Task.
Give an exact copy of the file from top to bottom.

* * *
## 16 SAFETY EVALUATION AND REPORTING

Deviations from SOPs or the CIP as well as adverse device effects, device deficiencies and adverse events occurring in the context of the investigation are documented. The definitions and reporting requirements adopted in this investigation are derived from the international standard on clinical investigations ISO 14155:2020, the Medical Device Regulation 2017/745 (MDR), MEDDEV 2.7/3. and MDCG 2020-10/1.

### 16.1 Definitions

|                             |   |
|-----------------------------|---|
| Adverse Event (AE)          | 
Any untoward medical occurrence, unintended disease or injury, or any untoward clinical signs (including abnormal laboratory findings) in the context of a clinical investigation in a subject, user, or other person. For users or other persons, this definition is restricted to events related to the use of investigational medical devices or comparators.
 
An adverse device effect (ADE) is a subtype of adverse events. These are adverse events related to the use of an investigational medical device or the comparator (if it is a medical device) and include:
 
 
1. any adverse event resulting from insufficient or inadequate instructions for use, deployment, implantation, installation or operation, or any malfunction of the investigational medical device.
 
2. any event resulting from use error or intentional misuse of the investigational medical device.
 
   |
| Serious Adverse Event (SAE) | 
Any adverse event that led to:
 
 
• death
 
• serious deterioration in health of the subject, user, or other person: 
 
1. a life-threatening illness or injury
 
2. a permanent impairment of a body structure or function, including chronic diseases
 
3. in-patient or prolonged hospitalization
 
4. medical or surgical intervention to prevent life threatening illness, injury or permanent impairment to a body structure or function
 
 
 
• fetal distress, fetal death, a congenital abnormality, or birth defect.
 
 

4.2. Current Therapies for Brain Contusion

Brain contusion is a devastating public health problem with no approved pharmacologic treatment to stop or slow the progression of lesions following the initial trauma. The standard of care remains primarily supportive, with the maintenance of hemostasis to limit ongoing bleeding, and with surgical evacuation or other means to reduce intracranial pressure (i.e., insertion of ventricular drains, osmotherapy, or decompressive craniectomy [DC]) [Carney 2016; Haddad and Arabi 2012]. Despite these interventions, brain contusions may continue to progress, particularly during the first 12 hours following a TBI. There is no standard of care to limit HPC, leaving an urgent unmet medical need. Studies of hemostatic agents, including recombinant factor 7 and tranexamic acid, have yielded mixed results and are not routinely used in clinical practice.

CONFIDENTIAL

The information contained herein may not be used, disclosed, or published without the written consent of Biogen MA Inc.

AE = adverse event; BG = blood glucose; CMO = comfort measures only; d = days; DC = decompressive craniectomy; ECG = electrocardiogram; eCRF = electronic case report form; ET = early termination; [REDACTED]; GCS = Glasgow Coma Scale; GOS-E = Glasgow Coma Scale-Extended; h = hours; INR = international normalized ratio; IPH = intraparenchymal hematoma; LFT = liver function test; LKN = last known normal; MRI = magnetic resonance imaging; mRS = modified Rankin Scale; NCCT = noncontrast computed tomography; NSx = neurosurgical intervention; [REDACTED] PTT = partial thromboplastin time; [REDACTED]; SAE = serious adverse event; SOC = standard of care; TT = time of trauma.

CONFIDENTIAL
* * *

## 16 SAFETY EVALUATION AND REPORTING

Deviations from SOPs or the CIP as well as adverse device effects, device deficiencies and adverse events occurring in the context of the investigation are documented. The definitions and reporting requirements adopted in this investigation are derived from the international standard on clinical investigations ISO 14155:2020, the Medical Device Regulation 2017/745 (MDR), MEDDEV 2.7/3. and MDCG 2020-10/1.

### 16.1 Definitions

|                             |   |
|-----------------------------|---|
| Adverse Event (AE)          | 
Any untoward medical occurrence, unintended disease or injury, or any untoward clinical signs (including abnormal laboratory findings) in the context of a clinical investigation in a subject, user, or other person. For users or other persons, this definition is restricted to events related to the use of investigational medical devices or comparators.
 
An adverse device effect (ADE) is a subtype of adverse events. These are adverse events related to the use of an investigational medical device or the comparator (if it is a medical device) and include:
 
 
1. any adverse event resulting from insufficient or inadequate instructions for use, deployment, implantation, installation or operation, or any malfunction of the investigational medical device.
 
2. any event resulting from use error or intentional misuse of the investigational medical device.
 
   |
| Serious Adverse Event (SAE) | 
Any adverse event that led to:
 
 
• death
 
• serious deterioration in health of the subject, user, or other person: 
 
1. a life-threatening illness or injury
 
2. a permanent impairment of a body structure or function, including chronic diseases
 
3. in-patient or prolonged hospitalization
 
4. medical or surgical intervention to prevent life threatening illness, injury or permanent impairment to a body structure or function
 
 
 
• fetal distress, fetal death, a congenital abnormality, or birth defect.
 
 

4.2. Current Therapies for Brain Contusion

Brain contusion is a devastating public health problem with no approved pharmacologic treatment to stop or slow the progression of lesions following the initial trauma. The standard of care remains primarily supportive, with the maintenance of hemostasis to limit ongoing bleeding, and with surgical evacuation or other means to reduce intracranial pressure (i.e., insertion of ventricular drains, osmotherapy, or decompressive craniectomy [DC]) [Carney 2016; Haddad and Arabi 2012]. Despite these interventions, brain contusions may continue to progress, particularly during the first 12 hours following a TBI. There is no standard of care to limit HPC, leaving an urgent unmet medical need. Studies of hemostatic agents, including recombinant factor 7 and tranexamic acid, have yielded mixed results and are not routinely used in clinical practice.

CONFIDENTIAL

The information contained herein may not be used, disclosed, or published without the written consent of Biogen MA Inc.

AE = adverse event; BG = blood glucose; CMO = comfort measures only; d = days; DC = decompressive craniectomy; ECG = electrocardiogram; eCRF = electronic case report form; ET = early termination; [REDACTED]; GCS = Glasgow Coma Scale; GOS-E = Glasgow Coma Scale-Extended; h = hours; INR = international normalized ratio; IPH = intraparenchymal hematoma; LFT = liver function test; LKN = last known normal; MRI = magnetic resonance imaging; mRS = modified Rankin Scale; NCCT = noncontrast computed tomography; NSx = neurosurgical intervention; [REDACTED] PTT = partial thromboplastin time; [REDACTED]; SAE = serious adverse event; SOC = standard of care; TT = time of trauma.

CONFIDENTIAL